More than even before, companies rely on WANs that enable their employees to use business applications, collaborate, and serve customers. The primary cause of this increased network dependency is that applications are no longer running on the user’s desktop, but in the cloud. As result, the network is a critical element of the end-user experience; not surprisingly, WAN technologies and network monitoring are going through a major transformation.
To successfully monitor a modern WAN, centralized network monitoring based on SNMP is not enough because it doesn’t verify connectivity from remote locations, and doesn’t generate a 24/7 baseline that can be used to proactively detect performance degradation issues.
Network administrators need to complement traditional SNMP-based tools with active monitoring.
Evolution Of The WAN
From a connectivity perspective, remote offices have evolved from hub-and-spoke topology, mostly based on MPLS or other dedicated circuits, to split-tunnel, where a virtual private network (VPN) tunnel is established over a regular Internet connection from the remote office back to the headquarters. And software-defined WANs (SD-WANs) are an emerging technology just starting to be deployed.
In a hub-and-spoke network, each remote site, or spoke, is connected to a central site—the hub—with a point-to-point connection. All traffic from any spoke to any other spoke or external destination passes through the hub. Hub-and-spoke WANs rely on dedicated circuits (e.g. MPLS) that can assure quality of service for real-time applications and guarantee bandwidth. Not surprisingly, private circuits are more expensive than regular Internet connections.
In this environment, it is important to verify from each spoke site that connectivity is available to other spokes as well as to the hub. It is also important to verify that the service provider is honoring its SLA for bandwidth, quality of service, and uptime.
An active monitoring solution such as NetBeez generates SLA reports and constantly monitors end-to-end connectivity and performance for each site.
In a split tunnel configuration, each remote site is connected with an Internet broadband connection. To reach internal corporate networks, a VPN tunnel is established between the branch router and the VPN concentrator located at the company’s headquarters or data center. Because Internet traffic is routed with best effort, quality of service cannot be assured for real-time traffic (e.g. VoIP). On the other hand, each remote site has direct access to the Internet and can use more bandwidth.
A centralized SNMP server cannot detect connectivity issues at a remote site nor detect application performance degradation that the remote users at that site experience.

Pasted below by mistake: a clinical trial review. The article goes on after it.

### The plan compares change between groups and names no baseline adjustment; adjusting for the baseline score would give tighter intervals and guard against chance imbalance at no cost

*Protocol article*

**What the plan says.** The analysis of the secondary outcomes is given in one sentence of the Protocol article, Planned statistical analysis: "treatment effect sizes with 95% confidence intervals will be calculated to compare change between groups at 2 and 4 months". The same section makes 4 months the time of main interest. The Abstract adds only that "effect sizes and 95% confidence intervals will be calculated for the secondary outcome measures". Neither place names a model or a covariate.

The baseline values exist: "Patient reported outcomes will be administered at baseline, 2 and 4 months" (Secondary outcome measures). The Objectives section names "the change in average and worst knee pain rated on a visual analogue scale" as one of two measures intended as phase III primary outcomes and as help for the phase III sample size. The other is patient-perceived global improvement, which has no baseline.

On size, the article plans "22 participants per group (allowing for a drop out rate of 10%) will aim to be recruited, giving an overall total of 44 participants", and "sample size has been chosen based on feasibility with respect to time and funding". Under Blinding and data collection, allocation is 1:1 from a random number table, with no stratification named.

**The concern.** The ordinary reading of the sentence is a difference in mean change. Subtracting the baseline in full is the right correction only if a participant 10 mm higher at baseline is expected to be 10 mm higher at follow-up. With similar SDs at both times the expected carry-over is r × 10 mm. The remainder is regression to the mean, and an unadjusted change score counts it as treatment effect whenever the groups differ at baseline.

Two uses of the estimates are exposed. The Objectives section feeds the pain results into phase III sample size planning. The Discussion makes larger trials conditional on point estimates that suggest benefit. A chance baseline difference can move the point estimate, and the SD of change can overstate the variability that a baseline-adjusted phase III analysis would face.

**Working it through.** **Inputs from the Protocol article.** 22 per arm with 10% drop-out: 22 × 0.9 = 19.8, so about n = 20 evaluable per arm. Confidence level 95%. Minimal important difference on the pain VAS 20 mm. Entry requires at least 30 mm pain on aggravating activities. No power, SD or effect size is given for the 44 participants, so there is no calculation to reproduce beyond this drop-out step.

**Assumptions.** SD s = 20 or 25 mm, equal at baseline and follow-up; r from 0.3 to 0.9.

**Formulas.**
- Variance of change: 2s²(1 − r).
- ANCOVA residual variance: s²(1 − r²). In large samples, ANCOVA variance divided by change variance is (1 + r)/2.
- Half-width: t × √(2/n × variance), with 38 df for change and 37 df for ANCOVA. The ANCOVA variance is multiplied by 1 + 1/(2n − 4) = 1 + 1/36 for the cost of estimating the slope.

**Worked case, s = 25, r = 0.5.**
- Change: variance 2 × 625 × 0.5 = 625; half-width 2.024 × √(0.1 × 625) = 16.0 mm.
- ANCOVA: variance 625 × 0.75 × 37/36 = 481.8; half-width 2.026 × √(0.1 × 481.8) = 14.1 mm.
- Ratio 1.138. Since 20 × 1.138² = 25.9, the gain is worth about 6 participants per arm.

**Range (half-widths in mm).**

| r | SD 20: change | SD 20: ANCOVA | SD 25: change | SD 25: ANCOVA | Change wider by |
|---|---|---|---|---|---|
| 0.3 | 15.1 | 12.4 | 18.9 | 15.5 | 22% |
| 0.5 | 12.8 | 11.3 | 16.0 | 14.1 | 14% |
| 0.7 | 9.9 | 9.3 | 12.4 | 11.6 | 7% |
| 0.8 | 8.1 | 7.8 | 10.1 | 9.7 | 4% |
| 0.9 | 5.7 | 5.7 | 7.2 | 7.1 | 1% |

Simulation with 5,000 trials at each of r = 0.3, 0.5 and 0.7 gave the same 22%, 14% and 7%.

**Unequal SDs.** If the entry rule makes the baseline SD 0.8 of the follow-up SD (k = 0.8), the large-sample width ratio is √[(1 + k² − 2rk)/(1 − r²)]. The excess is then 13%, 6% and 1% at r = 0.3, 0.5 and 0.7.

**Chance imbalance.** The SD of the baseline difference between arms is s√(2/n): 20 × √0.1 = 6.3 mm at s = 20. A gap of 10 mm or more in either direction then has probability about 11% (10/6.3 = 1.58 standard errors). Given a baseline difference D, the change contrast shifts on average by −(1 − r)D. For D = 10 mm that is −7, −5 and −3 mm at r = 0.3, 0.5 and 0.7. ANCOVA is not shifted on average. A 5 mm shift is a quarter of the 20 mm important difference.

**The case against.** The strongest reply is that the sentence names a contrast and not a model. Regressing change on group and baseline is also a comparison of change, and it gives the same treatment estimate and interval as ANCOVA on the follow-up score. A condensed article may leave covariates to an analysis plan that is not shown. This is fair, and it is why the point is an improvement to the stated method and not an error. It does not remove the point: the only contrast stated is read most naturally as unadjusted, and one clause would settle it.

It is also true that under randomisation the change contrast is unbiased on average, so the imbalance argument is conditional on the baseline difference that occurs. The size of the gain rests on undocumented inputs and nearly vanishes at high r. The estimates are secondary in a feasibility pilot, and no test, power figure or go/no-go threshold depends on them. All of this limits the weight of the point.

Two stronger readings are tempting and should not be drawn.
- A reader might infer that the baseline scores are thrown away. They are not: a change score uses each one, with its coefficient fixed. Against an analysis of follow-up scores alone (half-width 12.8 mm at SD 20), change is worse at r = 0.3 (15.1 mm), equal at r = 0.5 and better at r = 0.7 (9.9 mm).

Deploying active monitoring agents at remote locations enables network administrators to perform tests on the network and application layer to verify services availability, correct functioning of the ISP’s DNS, and measure application performance.
In an SD-WAN, a branch office router can use multiple lines in parallel to dynamically route traffic over one line or another based on its profile. For example, real-time traffic can be routed through MPLS while applications that consume a lot bandwidth can use an Internet connection. An SD-WAN solution is capable of abstracting the complexity of such a configuration thanks to its integrated intelligence.
SD-WAN vendors generally include passive application performance monitoring in their appliances to identify applications traversing the WAN, prioritize mission-critical data, and then optimize routing decisions. So far, we have seen limited active monitoring capabilities integrated into such appliances. Besides, it’s not their core functionality, and an active performance monitoring solution is still needed to get a comprehensive view of the network.
How NetBeez Implements Active Monitoring
NetBeez is a complete active monitoring solution that uses wired, wireless, or software agents deployed at remote locations. It also supports virtual and external/cloud agents to extend its monitoring capabilities beyond the boundaries of an enterprise network.
Each agent runs tests such as ping, DNS, HTTP, and traceroute; each constantly tests network connectivity to Internet and intranet services and applications, and tests application performance.
All real-time data is sent back to a central server, which acts as both the agents’ controller and analytics processor, generating dynamic performance baselines and alerts when performance degradation occurs. When that happens, the network administrator can use the dashboard for triage and determine if the issue affects only one user, a remote office, the whole WAN, or the entire user base of the application or cloud service.
Beyond Networking And Monitoring
It’s an exciting time for networking and network monitoring. SD-WAN is slowly but surely taking its place in our networks. And that means more automation and intelligence is taking over our networks and more applications are interacting with the IP fabric to deliver real distributed applications.
In this panorama, network monitoring is a critical element of the network infrastructure to automatically tune and optimize its configuration and assure the availability and performance of services and applications.